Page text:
Macrocephaly, an overly large head size in childhood

    Childhood cancers associated with any Minor features

    Clinical Cancer Research 2018 May 15;24(10):2251-2261. doi: 10 (Table 1).

    If a person is found to have DICER1, doctors will consider screening them further for specific conditions based on specific signs and symptoms that are reported to the doctor or found on a physical exam to look for problems (including those listed above in Major and Minor Features) in these main body systems:

    • Lung system – Symptoms include abnormally rapid breathing, cough, fever, pain, and a collapsed lung. Screening tests include regular chest x-rays or a chest CT scan.

    • Thyroid gland – Symptoms include a nodule or growth on the thyroid gland that is visible or can be easily felt, persistent enlargement of neck lymph nodes, hoarseness, difficulty swallowing, neck pain, and cough. Screening tests include regular thyroid ultrasounds and regular physical exams to check the thyroid.

    • Gynecologic system – Symptoms include dark, coarse, male-pattern hair growth in females, development of other male characteristics such as a deepening voice in females, and abdominal pain, expansion, or a mass. Screening tests include regular pelvic and abdominal ultrasounds.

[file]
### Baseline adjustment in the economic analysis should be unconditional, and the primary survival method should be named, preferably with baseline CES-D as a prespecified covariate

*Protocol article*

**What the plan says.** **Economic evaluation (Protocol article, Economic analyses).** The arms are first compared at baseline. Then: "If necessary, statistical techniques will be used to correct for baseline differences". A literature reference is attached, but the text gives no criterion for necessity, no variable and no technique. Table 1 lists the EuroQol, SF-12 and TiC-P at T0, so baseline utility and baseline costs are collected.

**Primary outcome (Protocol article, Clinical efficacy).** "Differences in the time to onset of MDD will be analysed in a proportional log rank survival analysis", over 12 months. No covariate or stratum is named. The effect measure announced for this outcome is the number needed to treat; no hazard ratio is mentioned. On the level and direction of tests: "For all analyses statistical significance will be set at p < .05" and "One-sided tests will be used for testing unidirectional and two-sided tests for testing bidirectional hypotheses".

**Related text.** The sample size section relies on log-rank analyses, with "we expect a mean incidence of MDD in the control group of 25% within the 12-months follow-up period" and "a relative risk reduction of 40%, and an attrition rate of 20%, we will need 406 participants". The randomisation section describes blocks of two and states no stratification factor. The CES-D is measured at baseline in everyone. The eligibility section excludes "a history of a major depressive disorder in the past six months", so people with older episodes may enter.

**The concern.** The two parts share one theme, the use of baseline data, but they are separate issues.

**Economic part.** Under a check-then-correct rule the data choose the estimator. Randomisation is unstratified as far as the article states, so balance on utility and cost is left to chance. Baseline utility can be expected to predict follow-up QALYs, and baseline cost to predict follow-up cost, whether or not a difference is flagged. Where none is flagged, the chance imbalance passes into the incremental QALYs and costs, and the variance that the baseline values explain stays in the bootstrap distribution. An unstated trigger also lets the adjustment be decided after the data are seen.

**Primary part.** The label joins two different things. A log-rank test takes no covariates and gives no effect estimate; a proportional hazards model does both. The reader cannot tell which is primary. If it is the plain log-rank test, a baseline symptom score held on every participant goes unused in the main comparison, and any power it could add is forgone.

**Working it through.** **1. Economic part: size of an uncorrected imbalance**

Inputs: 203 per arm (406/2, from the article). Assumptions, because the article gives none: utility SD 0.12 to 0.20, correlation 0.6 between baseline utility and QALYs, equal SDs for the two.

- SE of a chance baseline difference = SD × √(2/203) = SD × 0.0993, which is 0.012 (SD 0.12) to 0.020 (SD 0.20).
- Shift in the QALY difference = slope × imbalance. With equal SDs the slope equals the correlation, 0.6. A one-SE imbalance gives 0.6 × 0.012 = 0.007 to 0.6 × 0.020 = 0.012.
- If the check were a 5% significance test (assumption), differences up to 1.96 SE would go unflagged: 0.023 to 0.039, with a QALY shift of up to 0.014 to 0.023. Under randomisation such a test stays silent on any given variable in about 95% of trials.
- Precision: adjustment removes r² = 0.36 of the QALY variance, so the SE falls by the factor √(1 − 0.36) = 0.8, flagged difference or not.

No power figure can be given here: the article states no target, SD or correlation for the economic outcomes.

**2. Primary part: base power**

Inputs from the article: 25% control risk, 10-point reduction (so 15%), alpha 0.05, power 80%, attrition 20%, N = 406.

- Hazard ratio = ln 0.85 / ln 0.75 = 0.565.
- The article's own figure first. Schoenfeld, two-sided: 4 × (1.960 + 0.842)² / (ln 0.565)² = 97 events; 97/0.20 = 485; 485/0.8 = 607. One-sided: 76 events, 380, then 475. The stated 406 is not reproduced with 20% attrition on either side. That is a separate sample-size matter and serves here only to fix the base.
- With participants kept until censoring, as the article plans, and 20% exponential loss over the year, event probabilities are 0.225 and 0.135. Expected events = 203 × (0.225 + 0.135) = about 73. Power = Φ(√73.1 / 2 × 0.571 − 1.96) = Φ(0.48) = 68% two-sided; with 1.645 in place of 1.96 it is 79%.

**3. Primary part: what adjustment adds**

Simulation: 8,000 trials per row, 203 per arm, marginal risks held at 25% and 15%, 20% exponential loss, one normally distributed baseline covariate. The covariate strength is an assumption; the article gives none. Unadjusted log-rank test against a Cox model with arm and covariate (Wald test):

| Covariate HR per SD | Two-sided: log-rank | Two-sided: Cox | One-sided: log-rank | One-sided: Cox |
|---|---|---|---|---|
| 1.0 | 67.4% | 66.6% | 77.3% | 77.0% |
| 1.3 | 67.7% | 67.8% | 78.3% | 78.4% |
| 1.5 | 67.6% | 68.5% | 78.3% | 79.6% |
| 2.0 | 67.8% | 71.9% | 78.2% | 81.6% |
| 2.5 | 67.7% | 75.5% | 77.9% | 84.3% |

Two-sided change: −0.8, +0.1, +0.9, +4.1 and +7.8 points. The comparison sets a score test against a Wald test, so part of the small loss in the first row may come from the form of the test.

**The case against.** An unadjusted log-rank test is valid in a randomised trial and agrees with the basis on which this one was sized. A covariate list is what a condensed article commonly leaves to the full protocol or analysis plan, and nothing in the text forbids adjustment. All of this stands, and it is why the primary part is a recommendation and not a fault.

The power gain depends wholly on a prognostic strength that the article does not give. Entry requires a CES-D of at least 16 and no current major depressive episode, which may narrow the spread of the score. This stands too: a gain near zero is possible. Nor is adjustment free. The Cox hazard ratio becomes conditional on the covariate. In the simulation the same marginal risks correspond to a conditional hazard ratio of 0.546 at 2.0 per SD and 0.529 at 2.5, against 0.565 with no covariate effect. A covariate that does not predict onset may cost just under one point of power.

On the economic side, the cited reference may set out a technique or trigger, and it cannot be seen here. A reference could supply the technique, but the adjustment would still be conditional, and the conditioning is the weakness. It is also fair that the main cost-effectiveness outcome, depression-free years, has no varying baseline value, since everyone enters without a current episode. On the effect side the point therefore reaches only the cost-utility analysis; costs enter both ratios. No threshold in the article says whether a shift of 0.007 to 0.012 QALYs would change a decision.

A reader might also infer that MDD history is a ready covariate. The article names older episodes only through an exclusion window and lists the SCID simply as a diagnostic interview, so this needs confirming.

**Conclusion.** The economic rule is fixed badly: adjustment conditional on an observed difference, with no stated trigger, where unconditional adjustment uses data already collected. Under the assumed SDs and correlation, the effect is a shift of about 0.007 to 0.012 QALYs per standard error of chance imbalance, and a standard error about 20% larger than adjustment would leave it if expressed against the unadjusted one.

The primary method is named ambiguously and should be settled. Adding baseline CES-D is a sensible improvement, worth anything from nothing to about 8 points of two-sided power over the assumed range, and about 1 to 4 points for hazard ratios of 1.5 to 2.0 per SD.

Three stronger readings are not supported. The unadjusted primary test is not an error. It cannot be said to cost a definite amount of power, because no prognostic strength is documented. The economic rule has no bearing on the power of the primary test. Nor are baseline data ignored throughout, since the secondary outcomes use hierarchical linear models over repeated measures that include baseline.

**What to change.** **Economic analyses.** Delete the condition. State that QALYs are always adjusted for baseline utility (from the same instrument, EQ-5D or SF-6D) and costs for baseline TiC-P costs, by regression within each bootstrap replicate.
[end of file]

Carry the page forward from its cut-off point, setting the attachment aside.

• Kidneys/genitourinary system – Symptoms include an abdominal mass or pain, or blood in the urine. Screening tests include regular abdominal ultrasounds.

    • Gastrointestinal system – Symptoms include any sign of intestinal obstruction, such as cramps, constipation, vomiting, or abdominal swelling. Doctors will talk with a person about what screening tests may be appropriate for them.

    • Central nervous system (CNS) and the head and neck system – This includes symptoms that do not involve the thyroid gland (see above), such as headaches, vomiting, double-vision, inability to look upward, difficulty walking, premature puberty, Cushing’s syndrome, vision problems, and nasal obstruction. Screening tests include regular physical exams, annual ophthalmologic exam including visual acuity screening, as well as magnetic resonance imaging (MRI) for emergency symptoms inside the skull.

    Source: Clinical Cancer Research 2018 May 15;24(10):2251-2261. doi: 10 (Table 2).

    Doctors are looking at ways to screen children for PPB and other cancers related to DICER1 genetic mutations. For PPB, screening guidelines will help doctors know when it’s best to use a computed tomography (CT) scan to look for possible lung cysts or tumors, particularly for children under the age of 3. MRIs of the brain for children with the DICER1 germline mutation are also being evaluated for screening guidelines.

Looking for More about Latest Research?

If you would like more information about the latest areas of research in PPB, explore these related items that take you outside of this guide:

The next section in this guide is Coping with Treatment. It offers some guidance on how to cope with the physical, emotional, social, and financial changes that cancer and its treatment can bring. Use the menu to choose a different section to read in this guide.